NFU Scotland has stated that it remains fully supportive of the integration of woodlands into farm businesses, recognising the multiple benefits including enhanced biodiversity, alternative income streams, livestock shelter and silvopasture.

However, it remains fundamentally opposed to the wholesale and irreversible land use change of largescale forestry expansion on productive agricultural land.

The union said that such growth in recent times has been fuelled by non-agricultural businesses purchasing land for planting to offset carbon emissions and boost their green credentials.

At the same time, this is eroding Scotland’s capacity to improve its self-sufficiency in food.

Cabinet meetings

NFU Scotland met recently with Cabinet Secretary Mairi Gougeon, Minister Mairi McAllan and senior officials from Scottish government and Scottish forestry to discuss its growing concerns.

NFU Scotland vice-president Andrew Connon said:

“On a weekly, if not daily basis, members are contacting us from all parts of the country about the loss of productive Scottish agricultural land to wholesale forestry.

We accept that land use is never a straight choice and integrated land use is clearly a major part of reaching net zero targets.

“However, we are equally clear that optimal land use is the only route to attaining multiple objectives, and that must include food production, climate change ambitions and biodiversity enhancement.

“As well as the existing legal safeguards that preserve Scotland’s very limited ‘prime’ agricultural land from wholesale tree planting, NFU Scotland believes the time is right for a more robust approach to screening planting applications on Scotland’s ‘productive’ agricultural land.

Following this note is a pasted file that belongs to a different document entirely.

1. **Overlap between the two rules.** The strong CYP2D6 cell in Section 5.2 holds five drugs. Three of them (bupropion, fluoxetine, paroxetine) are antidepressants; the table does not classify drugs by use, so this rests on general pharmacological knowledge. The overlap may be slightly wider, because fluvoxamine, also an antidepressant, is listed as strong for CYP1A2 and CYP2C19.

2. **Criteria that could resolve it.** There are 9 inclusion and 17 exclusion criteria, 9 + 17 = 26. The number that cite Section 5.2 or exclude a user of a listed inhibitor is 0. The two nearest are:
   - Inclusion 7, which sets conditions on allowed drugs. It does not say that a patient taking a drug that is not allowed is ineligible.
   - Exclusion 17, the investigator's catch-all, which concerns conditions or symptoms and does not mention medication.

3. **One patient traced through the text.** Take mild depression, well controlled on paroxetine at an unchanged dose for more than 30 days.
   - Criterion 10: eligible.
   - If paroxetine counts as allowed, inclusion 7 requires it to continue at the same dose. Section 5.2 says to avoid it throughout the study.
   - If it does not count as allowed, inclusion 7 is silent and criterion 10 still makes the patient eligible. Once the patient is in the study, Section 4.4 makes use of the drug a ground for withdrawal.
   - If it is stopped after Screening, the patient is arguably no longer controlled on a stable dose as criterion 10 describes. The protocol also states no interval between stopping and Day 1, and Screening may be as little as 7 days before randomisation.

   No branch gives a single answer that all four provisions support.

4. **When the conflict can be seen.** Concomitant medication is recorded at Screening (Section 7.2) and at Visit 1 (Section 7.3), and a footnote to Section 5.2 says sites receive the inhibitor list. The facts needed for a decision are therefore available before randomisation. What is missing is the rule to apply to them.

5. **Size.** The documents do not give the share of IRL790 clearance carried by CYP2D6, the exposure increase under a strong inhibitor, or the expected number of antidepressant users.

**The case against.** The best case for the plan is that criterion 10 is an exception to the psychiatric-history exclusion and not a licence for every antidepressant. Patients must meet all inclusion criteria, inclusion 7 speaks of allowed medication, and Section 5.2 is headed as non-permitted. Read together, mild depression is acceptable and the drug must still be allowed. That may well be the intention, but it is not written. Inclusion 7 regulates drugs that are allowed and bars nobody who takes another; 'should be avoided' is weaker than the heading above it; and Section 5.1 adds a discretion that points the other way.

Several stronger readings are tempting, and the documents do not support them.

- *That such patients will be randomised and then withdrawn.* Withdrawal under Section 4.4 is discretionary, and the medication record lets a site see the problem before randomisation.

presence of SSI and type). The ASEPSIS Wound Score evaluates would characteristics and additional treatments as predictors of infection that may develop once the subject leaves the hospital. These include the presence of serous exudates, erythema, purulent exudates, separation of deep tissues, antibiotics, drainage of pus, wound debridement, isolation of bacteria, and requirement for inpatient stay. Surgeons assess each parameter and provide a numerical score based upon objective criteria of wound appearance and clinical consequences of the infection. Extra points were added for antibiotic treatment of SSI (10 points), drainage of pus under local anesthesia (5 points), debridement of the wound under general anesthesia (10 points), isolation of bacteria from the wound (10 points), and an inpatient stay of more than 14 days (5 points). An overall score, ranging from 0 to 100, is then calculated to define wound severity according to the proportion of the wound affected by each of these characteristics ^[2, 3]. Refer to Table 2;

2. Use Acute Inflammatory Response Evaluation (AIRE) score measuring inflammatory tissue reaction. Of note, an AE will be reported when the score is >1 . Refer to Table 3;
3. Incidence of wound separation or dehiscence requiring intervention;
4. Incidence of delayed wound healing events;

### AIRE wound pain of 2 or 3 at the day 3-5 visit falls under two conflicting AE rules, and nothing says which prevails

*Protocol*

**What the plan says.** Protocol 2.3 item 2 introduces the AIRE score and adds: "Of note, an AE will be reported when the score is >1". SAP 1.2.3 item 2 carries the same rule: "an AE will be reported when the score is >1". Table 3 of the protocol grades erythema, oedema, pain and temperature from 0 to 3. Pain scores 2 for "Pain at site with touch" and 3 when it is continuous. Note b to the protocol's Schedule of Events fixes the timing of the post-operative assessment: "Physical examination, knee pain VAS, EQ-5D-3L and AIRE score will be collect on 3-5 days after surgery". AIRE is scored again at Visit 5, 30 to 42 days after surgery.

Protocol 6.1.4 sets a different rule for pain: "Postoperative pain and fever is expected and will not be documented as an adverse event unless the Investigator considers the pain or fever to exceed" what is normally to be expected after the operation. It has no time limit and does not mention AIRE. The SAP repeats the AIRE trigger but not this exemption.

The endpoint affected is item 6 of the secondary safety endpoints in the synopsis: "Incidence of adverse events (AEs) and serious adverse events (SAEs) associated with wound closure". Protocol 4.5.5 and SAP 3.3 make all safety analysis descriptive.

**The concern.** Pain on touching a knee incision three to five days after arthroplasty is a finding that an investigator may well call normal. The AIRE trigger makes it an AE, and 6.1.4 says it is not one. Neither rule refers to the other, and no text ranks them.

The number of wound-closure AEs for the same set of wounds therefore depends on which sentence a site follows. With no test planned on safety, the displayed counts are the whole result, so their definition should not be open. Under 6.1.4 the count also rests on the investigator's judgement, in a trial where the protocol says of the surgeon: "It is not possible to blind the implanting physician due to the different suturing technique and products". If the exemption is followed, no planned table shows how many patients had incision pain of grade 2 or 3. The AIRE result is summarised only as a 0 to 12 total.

“Meeting with the Cabinet Secretary and Minister, we were able to highlight a number of case studies from across Scotland that illustrated the loss of very productive agricultural land to forestry planting.”

Planting incentives

“We also highlighted how planting incentives and unregulated carbon markets are effectively eroding Scotland’s food security, adding to the risk of simply offshoring our emissions by increasing our reliability on imported products,” he added.

“While the aggregate data on tree planting on land types over recent years shows how well Scotland is doing in reaching the Scottish government’s planting targets, they disguise whether woodland has been integrated within thriving farming enterprises or whether once-productive land has been lost to trees.

“We were keen to stress that loss of agricultural activity, and the families it sustains, also risks irreversible socio-economic downturn in many rural areas and that continuous agricultural land management is the best way to support communities, jobs and incomes across rural Scotland.

Every agricultural business, regardless of tenure, should be in a position to consider viable and practical woodland creation options as part of mainstream agricultural and land use policy.

“However, that is completely different from wholescale farm plantings that take out not only good agricultural land but also the people who are the life and soul of the community.”